| 3:14 pm on Mar 1, 2006 (gmt 0)|
The chatter on this seems mixed right now - either the Internet as we know it is coming to an end, or that this is old news and the Chinese have had the dot-com in place for years.
| 3:36 pm on Mar 1, 2006 (gmt 0)|
Nothing wrong with a little competition. Capitalism at its finest.
Let the better service win out.
| 3:36 pm on Mar 1, 2006 (gmt 0)|
"dot-net, and dot-com and dot-net"
is it me, or are 2 of those the same?
| 3:37 pm on Mar 1, 2006 (gmt 0)|
Where do we register these new domain names? :)
| 3:38 pm on Mar 1, 2006 (gmt 0)|
Should be interesting - I have to see if they will register <snip> for me.
[edited by: engine at 5:09 pm (utc) on Mar. 1, 2006]
[edit reason] specifics ;) [/edit]
| 4:19 pm on Mar 1, 2006 (gmt 0)|
It seems this has been garbled in news reports - see [circleid.com...]
| 12:18 am on Mar 2, 2006 (gmt 0)|
All the fun stuff happens while I'm asleep. ;)
I've owned a bunch of these alternate domain names for a while now. These are not romanized domain names at all. They are the Chinese language equivalent of .com, .net, & .org and were established by China as an alternative for the International Domain Name (IDN) proposed and implemented by the West. The Chinese were rightfully upset by the lackluster handling this solution was given in the outside world so they made their own.
Like one of the linked articles says, these domains are really just third level variations of the .cn domain. For example my Chinese language .com domain also resolves at .com.cn.
| 1:22 am on Mar 2, 2006 (gmt 0)|
Yeah, is this .com.cn or .com?
If .com, boy that'd be funny but clearly insane.
I guess I can see it happening though, if you're in china, that you start resolving towards .com.cn if you type in .com with a special character set. This will cause some pain for global chinese types, but might not be that big of a deal for local types that are really just interested in chinese websites anyways.
This could cause a mess of confusion. I guess it's how the chinese are trying to break the network effect that icann has by introducing this confusion and leveraging the .com / .net / .org brand.
It's not like anyone can sue them for trademark infringement.
| 1:33 am on Mar 2, 2006 (gmt 0)|
This is all within the .cn domain, so there will be no confusion....and there hasn't been any confusion for the past 3 years that I've been using these names.
| 1:39 am on Mar 2, 2006 (gmt 0)|
Ahh, so you're saying nothing has changed then.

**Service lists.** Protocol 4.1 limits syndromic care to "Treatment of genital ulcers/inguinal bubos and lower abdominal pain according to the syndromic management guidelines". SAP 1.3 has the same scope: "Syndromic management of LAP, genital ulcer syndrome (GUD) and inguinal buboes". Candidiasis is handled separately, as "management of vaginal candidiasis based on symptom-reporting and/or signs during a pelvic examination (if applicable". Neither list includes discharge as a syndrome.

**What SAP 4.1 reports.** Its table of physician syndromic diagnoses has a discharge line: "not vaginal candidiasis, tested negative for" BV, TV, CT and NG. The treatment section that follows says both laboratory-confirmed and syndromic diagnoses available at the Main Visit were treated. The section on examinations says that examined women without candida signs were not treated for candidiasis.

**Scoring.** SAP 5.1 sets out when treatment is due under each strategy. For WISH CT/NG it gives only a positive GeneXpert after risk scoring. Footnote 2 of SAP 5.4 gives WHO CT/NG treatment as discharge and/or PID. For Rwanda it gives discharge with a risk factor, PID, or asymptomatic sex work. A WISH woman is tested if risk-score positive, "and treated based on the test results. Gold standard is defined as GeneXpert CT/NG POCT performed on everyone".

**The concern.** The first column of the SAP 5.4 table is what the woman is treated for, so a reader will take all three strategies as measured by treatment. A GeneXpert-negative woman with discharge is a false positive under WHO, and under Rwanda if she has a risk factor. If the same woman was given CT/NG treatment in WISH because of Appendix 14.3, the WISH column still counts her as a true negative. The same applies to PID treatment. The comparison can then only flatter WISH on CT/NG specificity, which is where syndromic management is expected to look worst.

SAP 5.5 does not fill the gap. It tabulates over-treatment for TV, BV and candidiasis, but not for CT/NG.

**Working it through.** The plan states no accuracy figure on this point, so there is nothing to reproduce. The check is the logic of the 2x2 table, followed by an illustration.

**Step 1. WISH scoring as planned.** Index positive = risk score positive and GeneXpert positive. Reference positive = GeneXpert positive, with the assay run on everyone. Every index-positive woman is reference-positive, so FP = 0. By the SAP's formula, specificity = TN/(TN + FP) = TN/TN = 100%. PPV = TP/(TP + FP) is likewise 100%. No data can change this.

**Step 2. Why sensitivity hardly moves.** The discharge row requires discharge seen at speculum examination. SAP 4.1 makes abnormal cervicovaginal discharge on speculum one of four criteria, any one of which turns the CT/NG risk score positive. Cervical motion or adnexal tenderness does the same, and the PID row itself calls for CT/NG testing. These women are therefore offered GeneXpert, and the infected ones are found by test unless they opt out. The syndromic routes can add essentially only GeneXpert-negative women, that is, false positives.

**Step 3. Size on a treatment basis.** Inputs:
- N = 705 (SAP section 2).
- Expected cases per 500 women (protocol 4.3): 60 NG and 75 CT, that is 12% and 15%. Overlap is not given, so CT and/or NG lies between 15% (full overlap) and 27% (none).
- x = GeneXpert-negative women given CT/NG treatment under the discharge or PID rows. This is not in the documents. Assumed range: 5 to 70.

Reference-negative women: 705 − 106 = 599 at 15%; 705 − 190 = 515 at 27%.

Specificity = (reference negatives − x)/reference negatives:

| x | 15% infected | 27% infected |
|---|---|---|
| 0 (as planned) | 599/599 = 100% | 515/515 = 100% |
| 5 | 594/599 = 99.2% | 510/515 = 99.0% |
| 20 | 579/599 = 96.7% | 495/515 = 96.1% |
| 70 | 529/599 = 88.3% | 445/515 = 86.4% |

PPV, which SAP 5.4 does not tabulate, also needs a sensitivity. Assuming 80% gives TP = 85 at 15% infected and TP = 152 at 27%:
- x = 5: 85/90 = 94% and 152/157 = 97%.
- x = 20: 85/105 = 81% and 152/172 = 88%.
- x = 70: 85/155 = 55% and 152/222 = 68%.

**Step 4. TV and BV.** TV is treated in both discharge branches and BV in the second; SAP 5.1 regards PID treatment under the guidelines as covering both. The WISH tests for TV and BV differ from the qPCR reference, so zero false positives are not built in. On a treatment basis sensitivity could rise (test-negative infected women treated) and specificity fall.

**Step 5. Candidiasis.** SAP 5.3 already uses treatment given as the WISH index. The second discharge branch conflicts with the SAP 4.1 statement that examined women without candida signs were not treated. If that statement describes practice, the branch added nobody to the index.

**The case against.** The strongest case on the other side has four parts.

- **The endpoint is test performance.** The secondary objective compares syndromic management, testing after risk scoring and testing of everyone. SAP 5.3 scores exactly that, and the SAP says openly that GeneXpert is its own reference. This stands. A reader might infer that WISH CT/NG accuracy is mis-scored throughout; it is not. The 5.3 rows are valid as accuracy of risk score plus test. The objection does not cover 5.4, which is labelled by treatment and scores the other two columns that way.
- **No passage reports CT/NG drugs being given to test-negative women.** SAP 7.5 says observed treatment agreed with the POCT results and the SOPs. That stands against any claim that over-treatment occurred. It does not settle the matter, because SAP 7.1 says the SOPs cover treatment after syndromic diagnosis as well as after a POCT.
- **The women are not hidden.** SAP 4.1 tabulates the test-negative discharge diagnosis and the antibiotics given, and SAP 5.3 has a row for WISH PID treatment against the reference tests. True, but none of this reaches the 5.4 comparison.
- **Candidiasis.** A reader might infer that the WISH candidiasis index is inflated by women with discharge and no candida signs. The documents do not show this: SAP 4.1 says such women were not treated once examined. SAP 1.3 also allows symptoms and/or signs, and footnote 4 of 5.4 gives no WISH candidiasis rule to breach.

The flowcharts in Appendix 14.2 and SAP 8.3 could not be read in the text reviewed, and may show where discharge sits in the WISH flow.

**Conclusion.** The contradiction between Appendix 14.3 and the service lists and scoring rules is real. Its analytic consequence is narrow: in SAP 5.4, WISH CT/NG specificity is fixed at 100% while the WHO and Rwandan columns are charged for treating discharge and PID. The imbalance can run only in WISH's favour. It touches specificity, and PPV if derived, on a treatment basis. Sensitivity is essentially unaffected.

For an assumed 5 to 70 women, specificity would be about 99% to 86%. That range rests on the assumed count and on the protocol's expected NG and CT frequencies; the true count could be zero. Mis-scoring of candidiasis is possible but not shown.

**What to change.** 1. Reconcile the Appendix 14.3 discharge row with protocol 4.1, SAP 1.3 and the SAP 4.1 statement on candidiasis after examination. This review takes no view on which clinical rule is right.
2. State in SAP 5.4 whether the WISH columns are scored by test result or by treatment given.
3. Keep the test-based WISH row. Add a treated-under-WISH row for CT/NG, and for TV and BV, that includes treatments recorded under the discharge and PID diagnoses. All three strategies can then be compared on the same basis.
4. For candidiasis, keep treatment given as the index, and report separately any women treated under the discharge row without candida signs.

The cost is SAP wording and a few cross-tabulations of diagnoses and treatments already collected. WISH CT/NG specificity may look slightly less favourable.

How do you get to webmasterworld.com in China? Do you have to type webmasterworld.com.us?
What about a link to webmasterworld.com? Is it just a romanized set of characters?
I guess nations could start enacting a law that forces ISPs to use a root server which resolved .com to .com.localcountry, but boyo, that'd mess up the internet pretty bad.
Or are you saying that this article is so superbly out to lunch and it's not even .com it's like .<kanji for com? company?> resolves to .com.cn ...?
| 2:29 am on Mar 2, 2006 (gmt 0)|
superbly out to lunch
I think that gets my vote. ;)
It's more like this:
example.com.cn also resolves to
example.Chinese characters for com
The system works somewhat like the old RealNames technology did. You need a browser plug-in or certain server software in place. Another example would be the new.net extensions. The Chinese technology works along the same lines.
These are names that resolve within the namespace controlled by CNNIC. The bloggers got it all wrong in this case. This really isn't news. It's a misunderstanding.
| 9:38 am on Mar 2, 2006 (gmt 0)|
Here's a blog that explains how this works technically:
Basically, it doesn't seem too bad. They just went ahead and made their own TLDs with Chinese characters, unless I'm misunderstanding something.
| 1:00 pm on Mar 2, 2006 (gmt 0)|
So I guess when a westener wants to refer to the chinese .com they will call it 'chicom' :)
| 2:22 pm on Mar 2, 2006 (gmt 0)|
I agree with bill. It's a old news. As I'm chinese, I never use this and I also don't want to try this.
Additionally you have to install a plug-in. (Although MS said its IE 7.0 will support this.) As you know, to key in chinese character is something more difficult than type in letters.
| 2:50 pm on Mar 3, 2006 (gmt 0)|
I never treat it as News. Ha ha ha, i want to keep up with the rest of the world.
| 1:51 am on Apr 13, 2006 (gmt 0)|
CNNIC released a statement about this issue back on March 3, but I didn't have time to post it until now.
|Recently,it was reported that China had created its own Top Level Domains, and might be planning to break away from ICANN and the DNS. China Internet Network Information Center (CNNIC) as the registry of .CN ccTLD, made solemn and just declaration. |
Where as, the corresponding reporter lacks the understanding of the real situation, the content of the report is severely inconsistent with the facts...